Seriously, I’m not sure whether this is a problem or not. I don’t think it’s a bad thing, but it’s definitely not a good thing when it comes to my already skewed sense of romance and the world! But what can I say, they are a great escape and I’ve fallen for them! Can’t wait for the next one to be released.
The last two novels in this series (Covet Thy Neighbor and Never a Hero) have seriously raised the bar. I read both of them in the same day and felt that either the authors had matured since their last outing in Tucker Springs or they’ve both reached their stride in the Tucker Springs universe and I can’t wait to see what comes next. I received a copy of this book from the publisher and received no compensation for my honest response.
WordPress decided to move this post to the trash bin and I, assuming it was duplicate draft, permanently deleted it. The first three paragraphs are verbatim as I was able to recover them via caching, however after that is a poor substitute of what I spoke about previously.
I had to add this to my Classics Club list because of its reference in Jane Austen’s Northanger Abbey. I wish I would’ve spaced things to read Northanger Abbey immediately before or after, but I didn’t and I’m sure I will enjoy it just as much when I next read it.
The Mysteries of Udolpho counts for every challenge I’m currently participating in. It is first and foremost the 20th book in my Classics Club list and signifies my 1/5th completion (right at the year mark, so keep an eye out for a longer post later this week)! In addition it counts for my Mount TBR Reading Challenge, Back to the Classics Challenge and through a bit of questionable math as a bonus book for my Tea and Books Reading Challenge (the physical copies average out to 666 pages).
I received a copy of this via request on NetGalley and I am so happy I requested it. This is my honest opinion and I received nothing in return for it.
It’s times like this when I wish I went into teaching at some level to share a story like this with my students. It’s heartbreaking, but hopeful and I can only imagine what it would be like if I were an Irish teen reading this in the mid 1990s after it was written. Honestly, I would’ve felt just like Neil when he found out he wasn’t ‘the only gay in the village.’
I wasn’t sure what to expect of this novel and Tom Lennon (a pseudonym to protect his Catholic-school teaching identity and he’s still unknown) as an Irish author writing about LGBT characters had the decks stacked against him: Jamie O’Neill can do no wrong, John Boyne won me over with The Absolutist, Damian McNicholl put up a good effort with A Son Called Gabriel and Oscar Wilde is, well, Oscar Wilde. Needless to say, Tom Lennon did not disappoint, and as I listed all of those authors I realized his story pre-dated all of the rest by at least a decade with the exception of Oscar Wilde, so I’m excited his story is being introduced to the US.
Since I decided to read so few challenge books this year, I’m able to pick up books on a whim and this is one of them! I encountered Faitheist through Heather’s great review at Between the Covers and knew I had to read it. So go read her succinct review first and then return to read my ramblings.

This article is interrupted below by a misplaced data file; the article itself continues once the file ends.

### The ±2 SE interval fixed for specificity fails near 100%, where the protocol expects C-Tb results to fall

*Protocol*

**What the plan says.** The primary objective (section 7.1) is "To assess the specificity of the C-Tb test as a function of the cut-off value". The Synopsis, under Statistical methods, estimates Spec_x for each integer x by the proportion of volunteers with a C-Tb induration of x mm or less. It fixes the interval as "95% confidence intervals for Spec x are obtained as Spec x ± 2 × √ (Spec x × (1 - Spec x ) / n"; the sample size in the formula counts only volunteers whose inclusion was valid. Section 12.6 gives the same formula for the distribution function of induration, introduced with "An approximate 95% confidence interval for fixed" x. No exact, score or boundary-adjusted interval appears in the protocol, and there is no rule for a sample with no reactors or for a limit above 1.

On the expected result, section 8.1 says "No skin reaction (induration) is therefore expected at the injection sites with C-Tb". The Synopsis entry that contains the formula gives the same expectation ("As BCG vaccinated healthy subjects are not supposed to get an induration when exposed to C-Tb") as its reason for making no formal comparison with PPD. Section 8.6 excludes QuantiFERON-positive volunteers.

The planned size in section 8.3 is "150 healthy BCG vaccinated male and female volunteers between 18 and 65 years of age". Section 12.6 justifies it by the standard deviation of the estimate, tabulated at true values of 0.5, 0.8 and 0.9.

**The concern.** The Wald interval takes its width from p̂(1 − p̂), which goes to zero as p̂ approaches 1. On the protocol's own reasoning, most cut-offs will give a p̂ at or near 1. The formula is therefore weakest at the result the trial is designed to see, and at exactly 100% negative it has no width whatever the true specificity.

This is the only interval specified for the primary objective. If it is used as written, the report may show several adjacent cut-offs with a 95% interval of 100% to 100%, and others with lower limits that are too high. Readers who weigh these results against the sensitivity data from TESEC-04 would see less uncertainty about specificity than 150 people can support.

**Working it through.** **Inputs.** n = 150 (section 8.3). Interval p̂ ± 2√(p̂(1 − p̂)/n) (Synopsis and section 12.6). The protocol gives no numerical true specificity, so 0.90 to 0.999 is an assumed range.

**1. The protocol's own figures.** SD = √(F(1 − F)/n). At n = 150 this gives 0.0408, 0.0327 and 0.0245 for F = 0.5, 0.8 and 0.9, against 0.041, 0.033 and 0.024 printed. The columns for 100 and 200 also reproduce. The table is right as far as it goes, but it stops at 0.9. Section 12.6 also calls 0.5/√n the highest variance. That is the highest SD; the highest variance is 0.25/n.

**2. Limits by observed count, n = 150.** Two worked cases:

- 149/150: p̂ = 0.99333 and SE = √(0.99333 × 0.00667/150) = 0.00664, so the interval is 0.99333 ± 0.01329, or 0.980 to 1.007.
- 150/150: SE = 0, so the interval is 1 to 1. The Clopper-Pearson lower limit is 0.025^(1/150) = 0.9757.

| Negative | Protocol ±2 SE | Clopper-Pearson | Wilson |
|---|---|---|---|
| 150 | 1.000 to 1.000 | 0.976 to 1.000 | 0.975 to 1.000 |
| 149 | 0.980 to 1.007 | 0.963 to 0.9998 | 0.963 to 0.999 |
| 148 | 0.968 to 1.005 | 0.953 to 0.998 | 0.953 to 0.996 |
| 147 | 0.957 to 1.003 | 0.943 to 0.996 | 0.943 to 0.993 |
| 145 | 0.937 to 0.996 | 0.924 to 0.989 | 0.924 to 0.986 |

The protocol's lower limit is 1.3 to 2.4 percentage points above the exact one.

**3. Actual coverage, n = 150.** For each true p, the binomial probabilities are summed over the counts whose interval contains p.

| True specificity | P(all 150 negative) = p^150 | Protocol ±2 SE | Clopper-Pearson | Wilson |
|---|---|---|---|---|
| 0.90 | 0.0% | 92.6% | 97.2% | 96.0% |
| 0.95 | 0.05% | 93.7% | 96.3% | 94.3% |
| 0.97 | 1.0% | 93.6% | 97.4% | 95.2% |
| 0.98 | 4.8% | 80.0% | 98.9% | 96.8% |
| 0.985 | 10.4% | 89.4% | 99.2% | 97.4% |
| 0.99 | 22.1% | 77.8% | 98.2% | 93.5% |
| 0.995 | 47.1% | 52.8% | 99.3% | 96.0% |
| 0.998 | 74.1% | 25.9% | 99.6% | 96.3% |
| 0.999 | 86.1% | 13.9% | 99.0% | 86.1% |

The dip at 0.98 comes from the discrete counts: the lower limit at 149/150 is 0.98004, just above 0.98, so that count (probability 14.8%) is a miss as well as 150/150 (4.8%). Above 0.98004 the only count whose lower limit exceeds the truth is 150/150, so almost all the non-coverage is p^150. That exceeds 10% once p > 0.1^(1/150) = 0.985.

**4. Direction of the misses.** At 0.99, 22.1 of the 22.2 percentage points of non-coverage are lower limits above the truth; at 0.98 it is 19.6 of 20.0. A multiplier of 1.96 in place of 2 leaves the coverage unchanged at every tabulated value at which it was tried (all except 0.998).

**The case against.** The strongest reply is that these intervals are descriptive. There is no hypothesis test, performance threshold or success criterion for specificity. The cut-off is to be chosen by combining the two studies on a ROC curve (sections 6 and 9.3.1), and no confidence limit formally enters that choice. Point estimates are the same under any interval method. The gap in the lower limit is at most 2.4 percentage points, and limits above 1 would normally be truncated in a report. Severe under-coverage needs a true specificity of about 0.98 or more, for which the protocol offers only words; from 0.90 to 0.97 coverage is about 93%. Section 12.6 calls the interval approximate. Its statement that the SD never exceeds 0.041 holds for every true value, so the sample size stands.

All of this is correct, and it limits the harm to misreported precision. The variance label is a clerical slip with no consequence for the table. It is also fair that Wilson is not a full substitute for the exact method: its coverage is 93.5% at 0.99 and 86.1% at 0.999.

I’ll be the first to admit that I wanted to read Faitheist because the author is wicked cute, but the synopsis drew me in because I’m fascinated by how people negotiate identities especially when it comes to sexuality in relation to religion and geography.
So to start, I have never been very religious. I was both baptized and confirmed in the Episcopal church, but it was more a family history and social thing than anything else. I’ve never had bad encounters with religion, but I know it’s not for me mostly because of the inherent white heterosexist patriarchy built into most institutions of religion (both the people and the hierarchical structures). I’m still not 100% sure where I lie on the non-religious/agnostic/atheist scale, but regardless I think I can definitely agree with Humanism (which I clearly need to read more about, feel free to make suggested readings in the comments). Now with that bit of clarification out-of-the-way, on to my response.
It may have taken two weeks to read this book, but it was completely worth it. I don’t know the last time I’ve spent this much time basking in the beauty and wonderment of a novel. 1Q84 counts for my 2013 Mount TBR and Tea & Books challenges. Now on to my response, which is jumpy and hardly all-inclusive, but hopefully it portrays some of the wondrousness this novel is. Let’s just say I can’t wait to read more Murakami, regardless of if it’s a mind f*ck like Kafka on the Shore or like 1Q84, which is also technically a mind f*ck.
How does one even begin to classify Murakami. From the two books I’ve read the only things I can definitely say are that he defies genres and bucks trends, is incredibly well versed in classic literature and music and popular culture (films and music) and his descriptions are so vivid you don’t have to strive to imagine things because you see them completely formed in front of you. What I can appreciate is Murakami usually drops a line into his books which perfectly explain the books (so far, again I’ve only read two) and this books is (NOT A REAL SPOILER, but maybe skip the quote if you don’t want to know anything – the rest is okay though.), Click here to continue reading